The second day focused on Brain Machine Interfaces. Marc Slutzky’s keynote set the scene by identifying challenges, specifically: longevity, stability and invasiveness. This topic continued by looking at the latest progress in Braingate (Jaimie Henderson), and opportunities for closed loop prostheses (Andrew Jackson), also including spinal cord injury (Wentai Liu).
The discussions and brainstorming that followed resulted in a number of new opportunities—all recorded as research idea posters, that were then presented back to the wider audience. These included everything from novel electrode structures, new architectures for high channel count systems, and prosthetic applications to the “Jackson Neuroenhancement Challenge,” future neuromorphic systems “developing” intelligence, and conscious silicon.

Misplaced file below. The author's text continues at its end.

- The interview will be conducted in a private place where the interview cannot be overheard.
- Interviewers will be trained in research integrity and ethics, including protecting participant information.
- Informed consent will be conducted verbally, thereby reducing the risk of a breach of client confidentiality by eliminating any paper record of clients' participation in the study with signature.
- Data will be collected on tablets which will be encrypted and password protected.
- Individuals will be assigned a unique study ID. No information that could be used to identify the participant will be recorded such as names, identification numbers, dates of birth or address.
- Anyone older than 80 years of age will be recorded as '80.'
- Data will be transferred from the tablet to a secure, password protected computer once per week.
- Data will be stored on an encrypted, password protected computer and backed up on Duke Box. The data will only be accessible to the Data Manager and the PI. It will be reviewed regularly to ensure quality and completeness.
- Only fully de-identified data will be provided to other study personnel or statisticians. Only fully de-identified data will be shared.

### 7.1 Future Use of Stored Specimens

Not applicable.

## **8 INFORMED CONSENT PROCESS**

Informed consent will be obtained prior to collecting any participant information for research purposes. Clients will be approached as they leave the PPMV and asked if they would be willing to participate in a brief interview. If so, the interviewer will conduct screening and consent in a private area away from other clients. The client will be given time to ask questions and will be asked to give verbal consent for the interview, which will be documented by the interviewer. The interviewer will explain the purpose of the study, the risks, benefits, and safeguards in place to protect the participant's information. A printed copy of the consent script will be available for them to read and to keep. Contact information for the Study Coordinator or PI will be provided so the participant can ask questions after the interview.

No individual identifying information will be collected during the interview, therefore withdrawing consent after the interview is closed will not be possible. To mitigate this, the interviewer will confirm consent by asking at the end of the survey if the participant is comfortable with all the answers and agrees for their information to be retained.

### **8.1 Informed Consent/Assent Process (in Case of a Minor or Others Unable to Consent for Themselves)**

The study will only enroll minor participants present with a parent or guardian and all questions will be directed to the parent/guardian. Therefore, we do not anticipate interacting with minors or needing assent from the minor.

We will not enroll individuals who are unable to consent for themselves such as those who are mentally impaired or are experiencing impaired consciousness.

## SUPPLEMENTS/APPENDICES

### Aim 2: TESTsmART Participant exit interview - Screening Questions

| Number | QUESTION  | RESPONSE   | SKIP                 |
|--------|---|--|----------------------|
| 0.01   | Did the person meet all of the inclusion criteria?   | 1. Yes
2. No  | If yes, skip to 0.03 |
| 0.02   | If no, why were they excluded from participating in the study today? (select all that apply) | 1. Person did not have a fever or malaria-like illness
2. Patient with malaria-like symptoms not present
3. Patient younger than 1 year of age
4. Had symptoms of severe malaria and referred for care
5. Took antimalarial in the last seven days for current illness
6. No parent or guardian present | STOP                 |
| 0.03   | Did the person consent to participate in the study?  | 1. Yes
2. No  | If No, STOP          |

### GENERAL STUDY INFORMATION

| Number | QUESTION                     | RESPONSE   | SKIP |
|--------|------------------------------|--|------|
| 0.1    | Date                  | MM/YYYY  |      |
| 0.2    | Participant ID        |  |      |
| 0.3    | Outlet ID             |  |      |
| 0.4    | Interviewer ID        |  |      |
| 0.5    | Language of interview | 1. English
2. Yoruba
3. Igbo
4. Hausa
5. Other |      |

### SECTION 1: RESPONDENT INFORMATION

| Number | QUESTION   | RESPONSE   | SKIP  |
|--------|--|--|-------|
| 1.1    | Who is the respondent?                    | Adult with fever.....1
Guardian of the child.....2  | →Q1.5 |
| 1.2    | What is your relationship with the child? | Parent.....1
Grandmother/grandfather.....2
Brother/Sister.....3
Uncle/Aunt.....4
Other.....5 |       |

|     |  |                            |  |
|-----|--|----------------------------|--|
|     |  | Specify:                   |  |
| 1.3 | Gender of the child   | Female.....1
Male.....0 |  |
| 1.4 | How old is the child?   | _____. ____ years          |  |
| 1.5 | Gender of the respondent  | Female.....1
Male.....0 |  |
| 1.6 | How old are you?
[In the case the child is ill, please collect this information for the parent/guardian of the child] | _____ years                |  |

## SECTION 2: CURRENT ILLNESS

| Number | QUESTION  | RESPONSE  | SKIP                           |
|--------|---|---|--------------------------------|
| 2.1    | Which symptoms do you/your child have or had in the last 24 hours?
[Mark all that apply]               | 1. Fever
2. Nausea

The goal was for every participant to leave BrainCAS with: (1) new contacts; (2) new insights; and (3) new ideas! The great success of this event is in fact demonstrated by it continuity. It has already been confirmed that the 2nd BrainCAS workshop will be hosted in Cleveland, Ohio, together with IEEE BioCAS 2018.
It is the dream of many scientists, engineers and clinicians to better understand how the brain works and of course to treat the many brain-related diseases that have caused millions of people to suffer. We firmly believe that BioCAS, as a major conference in the biomedical circuits and systems, sponsored by IEEE CASS, EMBS, SSCS, Brain Initiative and other technical entities, will contribute to these important goals.